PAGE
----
Liquid water previously detected under Mars' ice-covered south pole is probably just a dusty mirage, according to a new study of the red planet led by researchers at The University of Texas at Austin.
Scientists in 2018 had thought they were looking at liquid water when they saw bright radar reflections under the polar cap. However, the new study published Jan. 24 in the journal Geophysical Research Letters found that the reflections matched those of volcanic plains found all over the red planet's surface.
The researchers think their conclusion—volcanic rock buried under ice—is a more plausible explanation for the 2018 discovery, which was already in question after scientists calculated the unlikely conditions needed to keep water in a liquid state at Mars' cold, arid south pole.
"For water to be sustained this close to the surface, you need both a very salty environment and a strong, locally generated heat source, but that doesn't match what we know of this region," said the study's lead author, Cyril Grima, a planetary scientist at the University of Texas Institute for Geophysics (UTIG).
The south polar mirage dissolved when Grima added an imaginary global ice sheet across a radar map of Mars. The imaginary ice showed how Mars' terrains would appear when looked at through a mile of ice, allowing scientists to compare features across the entire planet with those under the polar cap.
Grima noticed bright reflections, just like those seen in the south pole but scattered across all latitudes. In as many as could be confirmed, they matched the location of volcanic plains.
On Earth, iron-rich lava flows can leave behind rocks that reflect radar in a similar way. Other possibilities include mineral deposits in dried riverbeds. Either way, Grima said, figuring out what they are could answer important questions about Mars' history.
Although there may not be liquid water trapped under the southern polar cap, there is plenty of water ice on Mars, including in the thick polar caps. In fact, the new study hints at Mars' wetter past.
Isaac Smith, a Mars geophysicist at York University, believes the bright radar signatures are a kind of clay made when rock erodes in water. In 2021, Smith, who was not part of either study, found that Earth-based clays reflected radar brightly, just like the bright spots in the 2018 south pole study.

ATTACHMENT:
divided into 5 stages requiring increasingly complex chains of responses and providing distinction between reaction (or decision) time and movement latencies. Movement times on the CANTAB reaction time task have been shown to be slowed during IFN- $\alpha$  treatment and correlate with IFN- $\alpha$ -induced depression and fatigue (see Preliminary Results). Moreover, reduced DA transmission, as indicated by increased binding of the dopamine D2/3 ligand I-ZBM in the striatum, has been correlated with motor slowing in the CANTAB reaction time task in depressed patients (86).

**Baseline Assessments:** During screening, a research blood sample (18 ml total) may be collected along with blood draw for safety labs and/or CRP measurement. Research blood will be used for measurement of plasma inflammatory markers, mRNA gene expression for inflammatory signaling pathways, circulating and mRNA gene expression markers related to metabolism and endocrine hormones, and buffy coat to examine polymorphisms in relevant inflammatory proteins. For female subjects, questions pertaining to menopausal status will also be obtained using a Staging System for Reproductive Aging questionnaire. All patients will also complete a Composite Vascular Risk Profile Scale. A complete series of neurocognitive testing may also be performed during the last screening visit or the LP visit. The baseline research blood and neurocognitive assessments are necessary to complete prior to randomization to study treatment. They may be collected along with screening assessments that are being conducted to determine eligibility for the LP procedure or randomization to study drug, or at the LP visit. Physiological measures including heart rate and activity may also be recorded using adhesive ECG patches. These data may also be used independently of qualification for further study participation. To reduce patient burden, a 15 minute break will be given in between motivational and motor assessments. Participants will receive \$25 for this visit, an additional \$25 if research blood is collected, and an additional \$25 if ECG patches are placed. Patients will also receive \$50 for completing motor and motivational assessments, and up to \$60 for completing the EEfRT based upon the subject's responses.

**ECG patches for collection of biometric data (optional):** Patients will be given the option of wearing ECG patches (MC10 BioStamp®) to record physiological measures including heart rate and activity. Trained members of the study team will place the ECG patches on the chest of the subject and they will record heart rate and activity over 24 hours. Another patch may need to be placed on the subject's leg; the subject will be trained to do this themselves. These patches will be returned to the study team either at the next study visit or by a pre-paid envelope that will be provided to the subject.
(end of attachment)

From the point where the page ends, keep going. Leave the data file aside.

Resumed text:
"I think the beauty of Grima's finding is that while it knocks down the idea there might be liquid water under the planet's south pole today, it also gives us really precise places to go look for evidence of ancient lakes and riverbeds and test hypotheses about the wider drying out of Mars' climate over billions of years," he said.
Grima's map is based on three years of data from MARSIS, a radar instrument launched in 2005 aboard the European Space Agency's Mars Express that has accumulated tremendous amounts of information about Mars. Grima and co-author Jérémie Mouginot, a research scientist at the Institute of Environmental Geosciences in Grenoble, France, plan to dig further into the data to see what else MARSIS can turn up about Mars.
For Smith, the study is a sobering lesson on the scientific process that is as relevant to Earth as it is to Mars.
"Science isn't foolproof on the first try," said Smith, who is an alumnus of the Jackson School of Geosciences at UT Austin. "That's especially true in planetary science where we're looking at places no one's ever visited and relying on instruments that sense everything remotely."
Grima and Smith are now working on proposed missions to find water on Mars with radar, both as a resource for future human landing sites and to search for signs of past life.